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Cell production and teamwork


Changes in quality control methods and technological advances in recent years have led to a revolution in production methods. This revolution has been given the name of lean production. This term covers a range of new methods and procedures, which will be examined and summarised in this section.

The purpose of lean production is to:

  • Improve quality and lower rejection rates
  • Increase productivity
  • Reduce the costs of production by cutting aspects such as waste

At the beginning of this topic we examined various production methods, such as job, batch and flow production. Problems occur with many of these. For instance, flow production may lead to issues of poor morale, motivation and efficiency, as specialisation eventually deskills jobs and reduces work to monotonous, repetitive and simple actions. Little judgement and responsibility is afforded the employee. To remain competitive, firms desire the production of quality product at as low a cost as possible. To ensure consistent and reliable quality, at a fair cost, traditional mass production has been replaced by alternative methods of managing and operating assembly lines. These include:

  • Cell production
  • Just-in-time (JIT) production

Cell production

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Cell production

Cell production is an important ingredient of lean manufacturing and refers to a manufacturing system where the workforce is divided into self-contained teams designed to complete a particular manufacturing process or product. The team is responsible for quality control and 'sells' the part-finished product to the next cell which is regarded as an 'internal customer'. Each member of the team is multi-skilled, allowing for greater flexibility in production through job rotation.

With cell production, assembly lines are broken down into groups of related activities, not individual ones. The cell is normally arranged in a 'U' or horseshoe shape. Each self-contained team (cell) is responsible for the completion of a product or specific process. Every member of the team is skilled at a number of roles, so providing an opportunity for job rotation. It is necessary to locate all the different equipment needed to manufacture the product together in the same production area.

The team is responsible for allocating specific roles, covering for absences and holidays, appointing their own supervisors, organising training and arranging their own breaks. They are responsible for the quality of the 'product' they pass to the next team, who are regarded as internal 'customers', which is a key element in the Kaizen approach to quality control. In effect, they operate their own little assembly factory. Each cell is responsible for a complete unit of work, which Herzberg identified as a method of job enrichment.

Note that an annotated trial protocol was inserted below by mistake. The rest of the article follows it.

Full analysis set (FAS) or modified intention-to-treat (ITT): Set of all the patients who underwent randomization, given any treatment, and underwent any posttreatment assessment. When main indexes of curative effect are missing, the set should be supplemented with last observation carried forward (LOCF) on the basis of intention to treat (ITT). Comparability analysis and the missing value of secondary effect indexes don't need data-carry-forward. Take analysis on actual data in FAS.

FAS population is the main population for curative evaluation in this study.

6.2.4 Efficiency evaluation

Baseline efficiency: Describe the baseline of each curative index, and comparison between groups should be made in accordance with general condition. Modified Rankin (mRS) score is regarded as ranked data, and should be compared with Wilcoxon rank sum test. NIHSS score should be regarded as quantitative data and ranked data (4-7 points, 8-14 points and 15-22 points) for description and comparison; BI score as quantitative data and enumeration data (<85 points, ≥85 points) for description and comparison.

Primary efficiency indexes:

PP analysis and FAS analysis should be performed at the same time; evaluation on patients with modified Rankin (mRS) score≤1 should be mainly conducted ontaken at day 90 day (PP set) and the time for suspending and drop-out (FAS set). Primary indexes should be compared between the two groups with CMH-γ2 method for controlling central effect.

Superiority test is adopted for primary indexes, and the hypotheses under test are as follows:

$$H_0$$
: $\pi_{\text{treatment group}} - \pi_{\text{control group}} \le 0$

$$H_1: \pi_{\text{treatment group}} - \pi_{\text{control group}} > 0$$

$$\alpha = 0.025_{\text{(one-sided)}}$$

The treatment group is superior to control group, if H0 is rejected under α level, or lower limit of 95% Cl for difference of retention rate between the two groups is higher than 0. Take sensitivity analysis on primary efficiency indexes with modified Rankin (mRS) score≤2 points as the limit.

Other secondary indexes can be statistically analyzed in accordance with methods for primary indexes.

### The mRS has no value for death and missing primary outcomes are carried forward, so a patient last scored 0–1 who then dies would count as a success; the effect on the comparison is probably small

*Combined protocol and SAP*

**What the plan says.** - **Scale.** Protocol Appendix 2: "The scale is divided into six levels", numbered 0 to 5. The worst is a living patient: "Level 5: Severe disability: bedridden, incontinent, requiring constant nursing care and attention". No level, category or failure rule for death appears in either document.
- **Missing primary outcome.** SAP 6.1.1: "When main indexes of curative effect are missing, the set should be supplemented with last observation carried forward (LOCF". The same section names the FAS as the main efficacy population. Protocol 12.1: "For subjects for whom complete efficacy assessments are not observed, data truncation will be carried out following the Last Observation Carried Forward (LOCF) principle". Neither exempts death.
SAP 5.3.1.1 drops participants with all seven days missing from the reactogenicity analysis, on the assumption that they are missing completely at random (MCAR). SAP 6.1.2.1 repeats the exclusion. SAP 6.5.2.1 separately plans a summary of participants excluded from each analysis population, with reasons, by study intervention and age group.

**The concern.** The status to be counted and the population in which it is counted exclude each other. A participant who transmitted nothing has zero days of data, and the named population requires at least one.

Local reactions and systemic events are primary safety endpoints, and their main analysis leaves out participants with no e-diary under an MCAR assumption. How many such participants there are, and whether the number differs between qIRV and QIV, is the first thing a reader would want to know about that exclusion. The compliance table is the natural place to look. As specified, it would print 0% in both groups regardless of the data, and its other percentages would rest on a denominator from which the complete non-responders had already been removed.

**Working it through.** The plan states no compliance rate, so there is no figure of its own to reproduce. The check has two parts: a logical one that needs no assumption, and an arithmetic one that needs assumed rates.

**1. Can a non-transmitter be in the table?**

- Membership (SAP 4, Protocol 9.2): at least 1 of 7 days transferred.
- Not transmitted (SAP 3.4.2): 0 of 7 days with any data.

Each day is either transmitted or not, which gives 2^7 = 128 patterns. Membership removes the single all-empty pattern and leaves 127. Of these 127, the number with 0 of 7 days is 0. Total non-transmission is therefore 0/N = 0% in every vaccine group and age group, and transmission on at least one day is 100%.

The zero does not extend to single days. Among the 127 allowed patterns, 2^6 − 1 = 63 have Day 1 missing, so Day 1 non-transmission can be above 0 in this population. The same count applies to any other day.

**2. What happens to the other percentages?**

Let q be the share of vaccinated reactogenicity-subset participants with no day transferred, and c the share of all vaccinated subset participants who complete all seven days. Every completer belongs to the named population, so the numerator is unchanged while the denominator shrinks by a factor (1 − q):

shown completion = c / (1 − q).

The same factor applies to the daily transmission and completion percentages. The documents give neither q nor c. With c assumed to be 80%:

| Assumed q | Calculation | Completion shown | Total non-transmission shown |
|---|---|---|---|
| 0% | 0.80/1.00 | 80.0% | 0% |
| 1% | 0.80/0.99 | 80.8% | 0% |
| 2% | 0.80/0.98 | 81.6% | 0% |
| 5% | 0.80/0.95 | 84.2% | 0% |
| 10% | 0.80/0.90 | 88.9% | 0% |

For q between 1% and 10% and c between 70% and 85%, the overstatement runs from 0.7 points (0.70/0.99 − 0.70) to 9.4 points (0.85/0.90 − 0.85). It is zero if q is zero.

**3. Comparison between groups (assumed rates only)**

This method gives employees some say in their work; hence improving motivation and morale; they are less likely, therefore, to become bored by repetitive work. Those that want to can take responsibility. This form of team working has become increasingly popular as it combines the advantages of mass production with a human system, which is more motivating than the traditional assembly line.

Firms may go one stage further and train teams responsible for manufacturing the entire product - the teams then move around the plant or factory with the product and complete each stage of production. This should improve motivation as employees are empowered, resulting in quality benefits.

The objective of cell production is to enable greater flexibility to produce a high variety of low demand products, while maintaining the higher productivity of larger scale production.

Advantages of cell production:

  • stability of the team improves communication between the cell members
  • processes, defects, scheduling and maintenance can be managed more efficiently and cost-effectively
  • workers become multi-skilled and are consequently more adaptable and flexible to the changes in the business
  • seeing the product from start to finish may create greater 'pride' and job satisfaction
  • staff feel more involved in decision-making and the variety of work and greater responsibility generally results in better motivation
  • quality improves because each cell has 'ownership' over production and cells often aim for 'zero defects' and the elimination of waste ('Muda')
  • low stock requirements and minimal work-in-progress allows for the operation of a just-in-time (JIT) system
  • improved customer response time

Disadvantages of cell production:

  • may not allow firms to use their machinery as intensively as in flow production and output will be lower than mass production as a result
  • greater investment is required in new management and control processes, such as stock ordering
  • there may be rivalry between different cells and conflict may arise if one cell is left to wait for output from another


The following article from the engineering review magazine outlines not only a cell production system, but how this is being adapted to allow robots to take over the roles of human workers on the assembly line in the IHI group of companies in Japan. Follow the link below to view the article; then undertake the exercise.

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Prepare a short report explaining how it is becoming possible to apply industrial robots to

tasks that cannot easily be automated and which presently rely heavily on human workers.